Many accounting firms are offering estate planning or wealth management services, but ironically, a lot of CPAs aren’t necessarily ready for their own retirement.

One in every four CPA firms currently faces challenges related to succession planning, according to a recent survey by the AICPA Private Companies Practice Section and Succession Institute LLC. Eight in 10 expect succession planning to be a significant issue for their firms over the next decade.

Succession planning for CPA firms

With the same survey finding that only 44 percent of CPA firms have a succession plan in place, it’s clear many accountants have more work to do as it relates to planning for and funding their own retirements and those of their partners. Among firms that already have a succession plan as well as firms that lack one, a common expectation is they will be able to sell the firm. Nearly half the survey participants pointed to merging with another firm as their first choice of exit strategy. Solo practitioners, especially, are expecting that a buyout or merger will play a role.

”Considering that our profession has roughly 44,000 firms, with about 600 having 21 professionals or more, we believe that the merger market for small firms is about to heat up in the short term, and the marketplace is likely to get very soft towards the end of that five-year period because of the increase in the number of firms in play,” the survey report said.

What are firms doing to make themselves more attractive in the event they decide to seek a buyer? The AICPA survey found owners are incorporating several approaches for preserving the value of the firm, boosting its profitability or making it more attractive to an internal or external buyer.

The most popular approach is to leverage technology. Two-thirds of respondents said “leveraging technology whenever possible” is how they are trying to make their firm more profitable, increase its value or make it more attractive to potential buyers. The AICPA noticed an interesting difference among firms, however. Firms in the largest size category (firms with multiple owners) were almost twice as likely to be leveraging technology as those in the smallest category (solo practitioners or sole proprietors with staff). Whether due to costs or due to operational and day-to-day management issues, smaller firms aren’t putting to use the power of technology nearly as often as their larger peers.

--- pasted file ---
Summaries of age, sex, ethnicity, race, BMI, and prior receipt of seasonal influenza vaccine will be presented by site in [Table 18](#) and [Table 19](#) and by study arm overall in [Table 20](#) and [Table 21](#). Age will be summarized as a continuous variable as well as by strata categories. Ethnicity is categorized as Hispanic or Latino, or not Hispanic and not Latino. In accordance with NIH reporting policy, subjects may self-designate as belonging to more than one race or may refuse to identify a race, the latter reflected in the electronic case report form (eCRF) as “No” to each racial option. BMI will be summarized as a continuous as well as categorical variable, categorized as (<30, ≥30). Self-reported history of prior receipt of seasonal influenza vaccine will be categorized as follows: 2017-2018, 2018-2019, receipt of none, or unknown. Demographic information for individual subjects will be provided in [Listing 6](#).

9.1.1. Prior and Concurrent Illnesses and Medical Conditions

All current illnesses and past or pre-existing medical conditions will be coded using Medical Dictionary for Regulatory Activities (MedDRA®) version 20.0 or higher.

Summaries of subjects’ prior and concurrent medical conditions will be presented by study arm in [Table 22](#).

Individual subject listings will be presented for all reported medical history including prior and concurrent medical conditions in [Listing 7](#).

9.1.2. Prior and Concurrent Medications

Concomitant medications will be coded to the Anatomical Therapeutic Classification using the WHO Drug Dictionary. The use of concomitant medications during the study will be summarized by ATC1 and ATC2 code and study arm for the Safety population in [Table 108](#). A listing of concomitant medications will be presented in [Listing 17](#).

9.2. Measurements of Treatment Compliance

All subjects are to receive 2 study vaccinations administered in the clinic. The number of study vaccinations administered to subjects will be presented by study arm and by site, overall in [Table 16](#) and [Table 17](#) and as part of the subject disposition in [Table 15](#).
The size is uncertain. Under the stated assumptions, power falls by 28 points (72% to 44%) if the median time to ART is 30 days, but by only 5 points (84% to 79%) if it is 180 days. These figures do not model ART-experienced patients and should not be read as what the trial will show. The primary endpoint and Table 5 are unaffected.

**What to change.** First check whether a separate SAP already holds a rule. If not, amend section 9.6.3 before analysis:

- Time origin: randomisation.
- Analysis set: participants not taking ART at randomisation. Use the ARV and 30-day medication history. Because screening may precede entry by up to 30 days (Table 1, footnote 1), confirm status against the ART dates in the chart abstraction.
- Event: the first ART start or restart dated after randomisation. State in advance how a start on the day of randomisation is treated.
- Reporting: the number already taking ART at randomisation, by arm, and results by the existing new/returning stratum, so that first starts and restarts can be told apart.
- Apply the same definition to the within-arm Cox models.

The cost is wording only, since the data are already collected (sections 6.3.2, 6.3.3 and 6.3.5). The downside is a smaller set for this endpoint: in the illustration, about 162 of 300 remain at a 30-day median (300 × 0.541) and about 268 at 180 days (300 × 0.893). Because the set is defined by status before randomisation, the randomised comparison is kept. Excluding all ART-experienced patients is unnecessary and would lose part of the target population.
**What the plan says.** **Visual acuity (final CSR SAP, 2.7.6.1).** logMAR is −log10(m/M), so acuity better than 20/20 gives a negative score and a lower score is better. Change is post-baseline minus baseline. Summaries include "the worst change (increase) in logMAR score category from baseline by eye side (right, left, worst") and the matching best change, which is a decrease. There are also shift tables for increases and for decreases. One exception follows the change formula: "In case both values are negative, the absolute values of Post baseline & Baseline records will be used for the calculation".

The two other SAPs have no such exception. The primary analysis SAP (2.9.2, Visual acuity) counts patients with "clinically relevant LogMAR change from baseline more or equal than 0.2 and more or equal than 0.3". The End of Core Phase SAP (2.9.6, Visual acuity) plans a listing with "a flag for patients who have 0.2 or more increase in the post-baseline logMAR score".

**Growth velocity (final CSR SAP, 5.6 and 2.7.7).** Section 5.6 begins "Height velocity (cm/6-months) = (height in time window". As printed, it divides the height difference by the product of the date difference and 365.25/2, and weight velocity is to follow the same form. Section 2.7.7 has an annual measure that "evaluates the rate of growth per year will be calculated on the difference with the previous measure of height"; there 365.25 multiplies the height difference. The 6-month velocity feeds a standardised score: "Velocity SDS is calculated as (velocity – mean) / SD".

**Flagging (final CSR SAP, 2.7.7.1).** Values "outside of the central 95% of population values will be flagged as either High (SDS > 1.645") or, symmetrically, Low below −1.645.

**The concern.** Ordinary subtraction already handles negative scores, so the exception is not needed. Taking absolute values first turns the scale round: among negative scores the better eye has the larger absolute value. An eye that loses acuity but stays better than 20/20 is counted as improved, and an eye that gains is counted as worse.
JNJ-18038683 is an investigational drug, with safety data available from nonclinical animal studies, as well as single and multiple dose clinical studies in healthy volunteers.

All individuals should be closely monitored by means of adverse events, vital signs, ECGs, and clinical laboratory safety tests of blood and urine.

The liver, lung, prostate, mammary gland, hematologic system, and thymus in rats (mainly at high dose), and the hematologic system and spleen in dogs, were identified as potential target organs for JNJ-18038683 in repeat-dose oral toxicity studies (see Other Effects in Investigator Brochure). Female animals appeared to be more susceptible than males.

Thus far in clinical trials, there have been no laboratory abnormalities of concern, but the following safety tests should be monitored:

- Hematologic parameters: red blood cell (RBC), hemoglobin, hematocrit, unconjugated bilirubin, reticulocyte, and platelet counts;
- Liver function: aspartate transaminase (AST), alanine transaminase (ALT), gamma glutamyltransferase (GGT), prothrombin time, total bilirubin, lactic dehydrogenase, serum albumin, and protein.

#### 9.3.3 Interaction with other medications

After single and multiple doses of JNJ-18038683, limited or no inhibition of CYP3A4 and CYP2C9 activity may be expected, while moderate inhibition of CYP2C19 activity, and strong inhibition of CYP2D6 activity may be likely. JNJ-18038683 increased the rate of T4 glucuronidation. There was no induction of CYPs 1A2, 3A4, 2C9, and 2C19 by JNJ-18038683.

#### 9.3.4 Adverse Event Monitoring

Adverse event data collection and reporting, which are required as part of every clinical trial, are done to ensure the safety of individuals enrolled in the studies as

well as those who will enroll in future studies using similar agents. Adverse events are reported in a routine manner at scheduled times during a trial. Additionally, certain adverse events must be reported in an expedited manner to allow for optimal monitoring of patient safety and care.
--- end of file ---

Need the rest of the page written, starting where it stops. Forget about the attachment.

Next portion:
“However, technology can be an even more powerful lever for the smaller firms who have limited personnel resources,” the survey report noted. Leveraging technology helps boost efficiency and helps reduce time spent on repetitive, routine tasks, leaving more capacity for accountants to use their higher-level critical thinking and management skills.

The AICPA recommended firms evaluate their current market position and make technology choices that will be most beneficial to their current position and desired future growth.

Technology can also play an important role in several of the other top tactics accounting firms are using to make their firms more attractive, valuable or profitable.

Streamlining workflow/processes was the second-most commonly cited tactic named by owners seeking to make their firms more valuable or attractive to buyers, with 65 percent of firms in the survey saying they are using this approach. One way to improve the workflow is to incorporate technology that helps auditors streamline preliminary analytics, for example, or that automates the process of providing business clients with data to benchmark their performance against industry peers.

Increasing fees or billing rates was a third approach firm owners said they’re using to make their firms more attractive to buyers, with 65 percent of firms in the survey citing this tactic. Even if a firm isn’t hiking fees, it can boost realization rates or accelerate the cash conversion cycle by integrating technology that allows them to serve clients more efficiently, going from initial client engagement to cash in the bank more quickly than less prepared firms.

Delegating, or handing off lower-level work, was a fourth approach and was named by 62 percent of firms working to make their firms more valuable, profitable or attractive to buyers. Here again, technology can assist with this approach. Automated solutions allow some accounting work to be handed off entirely, while other times technology can be used to attract candidates or train less experienced bench players. Delegation leaves senior staff with more capacity to develop new clients or services—or perhaps to plan succession at the firm.